We are croquet hoop with great new lawn’
CROQUET players are hoping a new lawn in Golders Hill Park proves a big hit. Last weekend the City of London Corporation, which manages the park and the Heath, marked out a new croquet lawn to the delight of the fledgling Hampstead Heath Croquet Club
CROQUET players are hoping a new lawn in Golders Hill Park proves a big hit.
Last weekend the City of London Corporation, which manages the park and the Heath, marked out a new croquet lawn to the delight of the fledgling Hampstead Heath Croquet Club.
The club is keen for budding players to sign up and for any experienced players to join and pass on their invaluable knowledge of bisques and half-bisques, continuation strokes, backward and forward balls, double taps and pegging out.
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Ian Harrison, one of the organisers of the newly-formed Hampstead Heath Croquet Club, said: "We want a whole range of people to sign up.
"Hopefully this will include at least a few serious players who can give lessons to novices. Apart from that it's a case of the more the merrier.
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"The proof of the pudding will be when we get into action in a month's time. It should be open for public use after we have our open day."
The lawn has been set up where the old putting green was in the park, next to the tennis courts.
At the moment there will be no "double banking" - two games at one time - on the Golders Hill Park lawn, as it is just 20 by 16 yards rather than the full size 35 by 28 yards.
The Corporation wants to see if the game proves popular over a trial period of two years, and if successful will look at upgrading it to a full size lawn.
On May 18 at 2pm there will be an open day for the public, to mark the launch of the lawn.
The Corporation is buying the new croquet equipment, which will be available for hire from the tennis hut.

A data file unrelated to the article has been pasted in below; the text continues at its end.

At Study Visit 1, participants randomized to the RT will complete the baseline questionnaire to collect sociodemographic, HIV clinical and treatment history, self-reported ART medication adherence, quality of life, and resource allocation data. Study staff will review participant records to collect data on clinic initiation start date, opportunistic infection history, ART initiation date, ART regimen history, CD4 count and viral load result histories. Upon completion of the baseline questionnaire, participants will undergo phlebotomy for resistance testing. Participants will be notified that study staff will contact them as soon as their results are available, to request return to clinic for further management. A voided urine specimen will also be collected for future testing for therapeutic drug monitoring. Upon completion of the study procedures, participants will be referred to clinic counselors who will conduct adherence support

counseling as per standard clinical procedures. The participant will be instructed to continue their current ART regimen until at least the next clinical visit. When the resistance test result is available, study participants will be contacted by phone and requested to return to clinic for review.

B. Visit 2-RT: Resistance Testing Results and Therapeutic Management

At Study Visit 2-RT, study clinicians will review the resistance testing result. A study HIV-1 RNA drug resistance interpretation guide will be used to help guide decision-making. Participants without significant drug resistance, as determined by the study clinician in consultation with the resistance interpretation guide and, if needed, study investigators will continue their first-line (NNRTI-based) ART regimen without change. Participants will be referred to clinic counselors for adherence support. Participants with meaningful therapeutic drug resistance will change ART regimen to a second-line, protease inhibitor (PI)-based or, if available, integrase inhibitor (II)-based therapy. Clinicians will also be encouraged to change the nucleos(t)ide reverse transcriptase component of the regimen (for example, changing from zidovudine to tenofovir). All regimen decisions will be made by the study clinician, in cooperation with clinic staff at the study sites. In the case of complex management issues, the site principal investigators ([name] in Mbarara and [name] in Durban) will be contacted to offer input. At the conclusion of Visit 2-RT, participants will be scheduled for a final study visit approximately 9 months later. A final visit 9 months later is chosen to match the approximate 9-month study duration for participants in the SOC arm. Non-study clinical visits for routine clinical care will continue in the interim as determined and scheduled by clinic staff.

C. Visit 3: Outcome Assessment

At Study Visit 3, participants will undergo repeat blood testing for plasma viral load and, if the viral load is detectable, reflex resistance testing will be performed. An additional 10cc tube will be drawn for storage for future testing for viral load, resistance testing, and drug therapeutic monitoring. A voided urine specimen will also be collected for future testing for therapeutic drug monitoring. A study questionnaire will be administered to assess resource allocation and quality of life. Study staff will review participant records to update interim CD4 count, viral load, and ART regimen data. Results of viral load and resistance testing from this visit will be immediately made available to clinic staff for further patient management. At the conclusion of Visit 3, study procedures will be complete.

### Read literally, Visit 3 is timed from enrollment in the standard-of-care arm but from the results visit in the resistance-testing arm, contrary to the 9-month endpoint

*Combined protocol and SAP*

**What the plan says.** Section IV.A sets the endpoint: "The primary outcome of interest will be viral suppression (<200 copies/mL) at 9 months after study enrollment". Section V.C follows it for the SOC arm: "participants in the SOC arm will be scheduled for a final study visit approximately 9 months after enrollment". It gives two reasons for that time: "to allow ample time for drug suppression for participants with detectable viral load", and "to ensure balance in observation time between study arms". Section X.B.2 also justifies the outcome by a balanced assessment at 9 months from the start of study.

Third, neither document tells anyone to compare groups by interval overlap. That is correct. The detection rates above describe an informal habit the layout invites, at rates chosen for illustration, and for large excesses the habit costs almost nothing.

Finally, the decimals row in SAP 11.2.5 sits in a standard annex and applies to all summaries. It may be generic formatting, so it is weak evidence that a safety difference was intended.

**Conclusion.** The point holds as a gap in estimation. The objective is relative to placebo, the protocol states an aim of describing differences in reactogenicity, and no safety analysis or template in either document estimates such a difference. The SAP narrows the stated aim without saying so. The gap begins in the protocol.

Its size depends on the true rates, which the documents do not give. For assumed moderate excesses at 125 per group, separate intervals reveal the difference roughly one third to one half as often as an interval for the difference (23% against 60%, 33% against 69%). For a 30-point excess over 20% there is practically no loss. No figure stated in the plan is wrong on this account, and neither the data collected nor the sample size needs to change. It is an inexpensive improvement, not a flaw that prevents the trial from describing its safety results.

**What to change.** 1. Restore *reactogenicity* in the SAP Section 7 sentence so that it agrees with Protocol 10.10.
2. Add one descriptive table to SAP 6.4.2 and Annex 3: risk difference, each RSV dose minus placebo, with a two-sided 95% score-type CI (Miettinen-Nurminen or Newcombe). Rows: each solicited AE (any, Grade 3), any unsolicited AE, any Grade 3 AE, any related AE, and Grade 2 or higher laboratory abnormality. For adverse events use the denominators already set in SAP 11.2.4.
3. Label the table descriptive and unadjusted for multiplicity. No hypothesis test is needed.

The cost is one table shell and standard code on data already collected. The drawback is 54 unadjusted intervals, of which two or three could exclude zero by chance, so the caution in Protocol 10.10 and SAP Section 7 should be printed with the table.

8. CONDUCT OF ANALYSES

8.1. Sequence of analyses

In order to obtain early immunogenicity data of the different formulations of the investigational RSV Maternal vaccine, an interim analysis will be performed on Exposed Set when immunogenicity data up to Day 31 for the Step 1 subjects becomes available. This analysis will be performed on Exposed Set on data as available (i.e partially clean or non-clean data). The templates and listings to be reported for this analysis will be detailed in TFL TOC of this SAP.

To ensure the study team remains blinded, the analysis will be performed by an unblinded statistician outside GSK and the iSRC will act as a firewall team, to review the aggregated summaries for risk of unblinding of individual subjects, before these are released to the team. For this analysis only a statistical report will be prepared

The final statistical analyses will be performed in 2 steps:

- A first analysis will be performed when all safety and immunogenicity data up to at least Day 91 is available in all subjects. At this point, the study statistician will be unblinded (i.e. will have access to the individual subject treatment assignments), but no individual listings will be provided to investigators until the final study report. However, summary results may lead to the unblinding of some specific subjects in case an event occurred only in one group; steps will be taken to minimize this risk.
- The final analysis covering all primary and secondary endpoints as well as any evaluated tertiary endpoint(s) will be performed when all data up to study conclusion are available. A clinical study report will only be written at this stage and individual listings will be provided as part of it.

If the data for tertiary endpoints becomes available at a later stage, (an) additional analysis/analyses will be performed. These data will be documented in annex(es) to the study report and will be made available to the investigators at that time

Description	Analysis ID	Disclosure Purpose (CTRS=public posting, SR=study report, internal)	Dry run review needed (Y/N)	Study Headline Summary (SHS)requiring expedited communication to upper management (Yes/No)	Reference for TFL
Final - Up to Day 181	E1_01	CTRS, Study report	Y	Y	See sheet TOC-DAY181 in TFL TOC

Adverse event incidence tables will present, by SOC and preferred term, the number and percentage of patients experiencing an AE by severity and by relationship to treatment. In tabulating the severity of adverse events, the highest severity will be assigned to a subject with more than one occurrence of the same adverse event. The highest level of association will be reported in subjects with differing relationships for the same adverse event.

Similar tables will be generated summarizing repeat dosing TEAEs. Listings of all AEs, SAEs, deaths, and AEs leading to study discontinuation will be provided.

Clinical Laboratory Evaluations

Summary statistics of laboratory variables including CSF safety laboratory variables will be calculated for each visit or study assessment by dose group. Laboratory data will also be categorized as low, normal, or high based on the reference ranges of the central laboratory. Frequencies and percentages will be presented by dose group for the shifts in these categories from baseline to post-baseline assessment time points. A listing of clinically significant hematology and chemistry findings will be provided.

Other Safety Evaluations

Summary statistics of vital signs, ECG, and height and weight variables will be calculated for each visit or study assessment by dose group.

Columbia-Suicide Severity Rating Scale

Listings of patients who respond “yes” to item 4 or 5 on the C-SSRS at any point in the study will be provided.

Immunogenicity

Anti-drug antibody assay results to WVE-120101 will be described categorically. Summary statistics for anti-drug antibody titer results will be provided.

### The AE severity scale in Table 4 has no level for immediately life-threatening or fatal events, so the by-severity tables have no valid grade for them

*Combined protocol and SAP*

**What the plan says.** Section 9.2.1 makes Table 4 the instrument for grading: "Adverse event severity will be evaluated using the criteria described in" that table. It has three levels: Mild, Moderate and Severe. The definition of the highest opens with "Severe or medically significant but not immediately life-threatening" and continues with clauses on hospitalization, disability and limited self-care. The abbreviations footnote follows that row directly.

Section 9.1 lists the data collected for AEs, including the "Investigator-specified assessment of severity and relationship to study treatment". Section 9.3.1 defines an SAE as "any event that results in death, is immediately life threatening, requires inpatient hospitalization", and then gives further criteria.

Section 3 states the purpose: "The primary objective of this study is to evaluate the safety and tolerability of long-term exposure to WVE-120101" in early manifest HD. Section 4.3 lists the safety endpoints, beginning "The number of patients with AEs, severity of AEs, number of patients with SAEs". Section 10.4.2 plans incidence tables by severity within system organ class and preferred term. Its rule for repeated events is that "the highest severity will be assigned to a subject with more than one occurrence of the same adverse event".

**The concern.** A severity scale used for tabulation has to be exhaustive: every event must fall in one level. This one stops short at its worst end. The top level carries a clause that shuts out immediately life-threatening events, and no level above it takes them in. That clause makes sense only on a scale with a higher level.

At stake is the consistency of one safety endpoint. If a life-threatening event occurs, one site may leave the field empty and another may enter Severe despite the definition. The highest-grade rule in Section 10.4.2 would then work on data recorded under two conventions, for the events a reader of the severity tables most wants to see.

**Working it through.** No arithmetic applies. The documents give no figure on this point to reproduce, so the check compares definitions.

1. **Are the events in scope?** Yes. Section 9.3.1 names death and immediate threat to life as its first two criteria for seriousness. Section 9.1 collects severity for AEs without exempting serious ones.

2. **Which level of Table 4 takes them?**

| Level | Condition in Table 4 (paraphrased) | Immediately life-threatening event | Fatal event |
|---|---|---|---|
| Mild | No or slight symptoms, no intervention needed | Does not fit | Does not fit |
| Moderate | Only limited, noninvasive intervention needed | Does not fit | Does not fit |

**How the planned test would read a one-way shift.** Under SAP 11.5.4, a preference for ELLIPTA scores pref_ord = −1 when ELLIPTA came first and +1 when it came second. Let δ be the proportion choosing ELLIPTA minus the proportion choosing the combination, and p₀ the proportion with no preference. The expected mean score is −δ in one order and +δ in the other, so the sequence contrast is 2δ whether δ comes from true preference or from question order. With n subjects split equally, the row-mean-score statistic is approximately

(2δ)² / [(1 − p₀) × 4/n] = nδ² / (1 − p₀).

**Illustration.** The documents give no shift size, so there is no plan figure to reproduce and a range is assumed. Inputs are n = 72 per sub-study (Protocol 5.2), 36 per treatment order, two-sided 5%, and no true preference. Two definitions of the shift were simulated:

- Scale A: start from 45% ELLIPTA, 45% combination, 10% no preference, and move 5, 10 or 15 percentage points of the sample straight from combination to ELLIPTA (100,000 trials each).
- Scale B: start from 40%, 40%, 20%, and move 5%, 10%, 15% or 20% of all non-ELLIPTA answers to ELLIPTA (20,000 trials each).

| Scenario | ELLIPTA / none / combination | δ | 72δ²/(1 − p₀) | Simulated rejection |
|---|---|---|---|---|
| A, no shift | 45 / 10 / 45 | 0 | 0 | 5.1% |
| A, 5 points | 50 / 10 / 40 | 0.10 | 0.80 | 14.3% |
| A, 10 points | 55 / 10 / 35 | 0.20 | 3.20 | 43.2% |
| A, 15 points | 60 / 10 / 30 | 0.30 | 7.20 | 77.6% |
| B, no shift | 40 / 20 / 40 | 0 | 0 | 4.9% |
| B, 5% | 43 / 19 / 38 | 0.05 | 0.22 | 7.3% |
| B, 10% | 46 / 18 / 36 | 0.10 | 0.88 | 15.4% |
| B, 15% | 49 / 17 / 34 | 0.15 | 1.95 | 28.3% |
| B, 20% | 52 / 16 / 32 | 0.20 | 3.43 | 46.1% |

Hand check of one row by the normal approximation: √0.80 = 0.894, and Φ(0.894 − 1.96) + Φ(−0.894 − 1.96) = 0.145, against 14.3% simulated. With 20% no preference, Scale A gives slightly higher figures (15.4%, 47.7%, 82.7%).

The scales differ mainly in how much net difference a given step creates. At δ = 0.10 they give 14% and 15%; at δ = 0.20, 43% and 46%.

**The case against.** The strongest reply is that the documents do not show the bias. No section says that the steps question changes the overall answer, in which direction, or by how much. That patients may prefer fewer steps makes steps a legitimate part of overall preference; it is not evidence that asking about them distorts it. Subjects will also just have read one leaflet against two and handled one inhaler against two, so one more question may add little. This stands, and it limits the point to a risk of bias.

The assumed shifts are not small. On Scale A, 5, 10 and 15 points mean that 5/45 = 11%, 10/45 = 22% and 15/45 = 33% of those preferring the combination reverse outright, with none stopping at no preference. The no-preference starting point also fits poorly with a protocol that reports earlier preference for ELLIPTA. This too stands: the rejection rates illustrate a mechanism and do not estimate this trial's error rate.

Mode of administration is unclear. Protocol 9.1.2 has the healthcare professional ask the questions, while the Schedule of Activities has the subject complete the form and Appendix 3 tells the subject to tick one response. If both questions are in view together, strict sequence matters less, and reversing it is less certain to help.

Gabrielle Higgins from Tufnell Park played croquet for Oxford University, and is helping Mr Harrison organise the club. She will be on hand with some top tips for budding players.
Mr Harrison said: "Croquet is a very tactical game.
"It is like snooker, in that you plan your breaks several shots ahead, but it is not as difficult as snooker.
"After just two or three weeks playing you will be thinking about the tactics of how to build breaks.
"Any age can play. It is not just for elderly people. Indeed if you go to the major clubs like the Hurlingham Club, you will see many players in their late 20s or early 30s."
Anyone interested in joining the club should call the Heath superintendents' Office on 020-7332 3322 or email email@example.com.
The origins of modern-day croquet are much-disputed, particularly its links to the French game Pall Mall.
The name certainly came to England from the Irish game Crookey.
In 1864 John Jaques published the first codes of play for croquet and in 1868 the All England Croquet Club unified all the rules.
In the 1860s garden parties became croquet parties with the game proving popular among women, as it allowed them to compete on an equal footing with men.
"Tight croquet" was where young men would kick a ball into the bushes in the hope of disappearing for some privacy with a female competitor.
Lewis Carroll featured a surreal version of the game in Alice in Wonderland, with a hedgehog as the ball and a flamingo as the mallet.
Edouard Manet produced his painting The Croquet Game in 1873.
Croquet enjoyed a brief spell of fame as an Olympic sport in the 1900 and 1904 games.
The game went into dec-line, largely because of tennis which was becoming increasingly popular.
The 1989 film Heathers brought croquet to a new audience as it was the game of choice played by four American high school bullies, all called Heather.
Croquet is played competitively in 20 countries - the main ones are the UK, USA, New Zealand and Australia, where there are 7,000 players.
In Austria there is a variation of the game called bicycle croquet - which of course would not be allowed on Hampstead Heath.